Demystifying Myths About Infill 

Edmonton (and Canada) is grappling with housing shortages, especially at the mid-level end of the market. The situation has only worsened during the pandemic, as inventory of available mid-priced housing is limited. The lack of housing supply drives higher housing costs.

One solution to the lack of affordable housing is to build more infill housing, which increases housing supply with designs that preserve unique neighborhood characteristics. Some of the challenges of infill stem from misconceptions about the implications of infill housing. 

Myth #1: Building more infill housing leads to overcrowding

In Edmonton, there is ample room for Edmonton’s single-family neighborhoods to house more people without becoming overcrowded. Increasing density is not the same as overcrowding. Low-density infill housing could not only address the shortage of housing but also increase the flexibility of existing housing stock to accommodate different needs, including multigenerational families, those working from home, and an aging population who want to remain where they live. And it takes advantage of under-used infrastructure and services.  

Myth #2: Infill housing leads to higher costs and displacement

Besides having an incrementally positive effect on supply, these new infill houses in higher-income neighborhoods are very unlikely to increase housing costs, as they are likely to be more affordable. Edmonton needs strategies to mitigate possible negative effects by encouraging the distribution of this new housing equitably around the city.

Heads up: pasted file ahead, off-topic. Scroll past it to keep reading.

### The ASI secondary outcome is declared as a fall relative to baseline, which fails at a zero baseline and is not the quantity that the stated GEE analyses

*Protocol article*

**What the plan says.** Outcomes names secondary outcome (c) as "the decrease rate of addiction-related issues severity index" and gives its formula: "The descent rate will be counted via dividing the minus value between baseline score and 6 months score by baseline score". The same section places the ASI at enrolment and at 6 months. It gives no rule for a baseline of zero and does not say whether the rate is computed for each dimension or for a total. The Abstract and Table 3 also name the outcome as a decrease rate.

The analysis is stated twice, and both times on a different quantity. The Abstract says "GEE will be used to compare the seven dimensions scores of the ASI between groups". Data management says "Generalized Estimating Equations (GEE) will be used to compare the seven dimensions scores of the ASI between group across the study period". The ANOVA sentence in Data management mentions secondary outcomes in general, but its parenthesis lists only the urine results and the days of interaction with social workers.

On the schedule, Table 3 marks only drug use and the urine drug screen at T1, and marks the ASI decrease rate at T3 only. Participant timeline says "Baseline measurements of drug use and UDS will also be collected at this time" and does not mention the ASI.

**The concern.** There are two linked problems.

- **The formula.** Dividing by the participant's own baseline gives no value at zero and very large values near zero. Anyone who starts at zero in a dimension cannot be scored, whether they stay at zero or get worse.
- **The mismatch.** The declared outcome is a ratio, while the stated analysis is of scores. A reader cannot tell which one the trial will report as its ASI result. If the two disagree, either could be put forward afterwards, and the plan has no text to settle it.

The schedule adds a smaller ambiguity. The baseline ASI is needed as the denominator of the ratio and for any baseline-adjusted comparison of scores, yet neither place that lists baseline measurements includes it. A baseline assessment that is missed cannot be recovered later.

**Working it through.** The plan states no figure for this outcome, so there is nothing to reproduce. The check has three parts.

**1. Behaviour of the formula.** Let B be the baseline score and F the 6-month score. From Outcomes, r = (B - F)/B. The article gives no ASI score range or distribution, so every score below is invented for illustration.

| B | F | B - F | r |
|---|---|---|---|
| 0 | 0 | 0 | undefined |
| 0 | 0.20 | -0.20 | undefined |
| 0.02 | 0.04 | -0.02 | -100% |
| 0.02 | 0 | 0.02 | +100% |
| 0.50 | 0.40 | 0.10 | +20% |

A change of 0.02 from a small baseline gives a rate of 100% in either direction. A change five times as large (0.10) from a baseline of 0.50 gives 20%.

Myth #3:Infill housing can’t be well designed

Contrary to opponents’ fears, infill housing can be very well designed. Smaller homes can be built in established neighborhoods without adding out-of-context or sprawling development. Some of the classic and beautiful designs of modern homes also include duplexes and townhomes. 

What’s next for low-density infill housing in Edmonton?

Low-density infill housing can play an important role in helping Edmonton solve its housing supply and affordability challenges. But the city’s current development zoning bylaw and permitting process is challenging, worsening its housing supply shortage. Revising policies to promote infill housing could help address this challenge and ensure all residents can afford a home in the city. The benefits of infill include: 

  • Infill uses existing infrastructure and facilities
  • Infills are required to be fully landscaped
  • Infill construction revitalizes the neighborhoods and boosts its economy 
  • Infills encourage upgrades from their municipality to community parks and walkways
  • Infills place residents closer to their jobs and community services
  • Infills are typically in the urban areas which offer close and regular public transportation access
  • Infills invest back into the existing community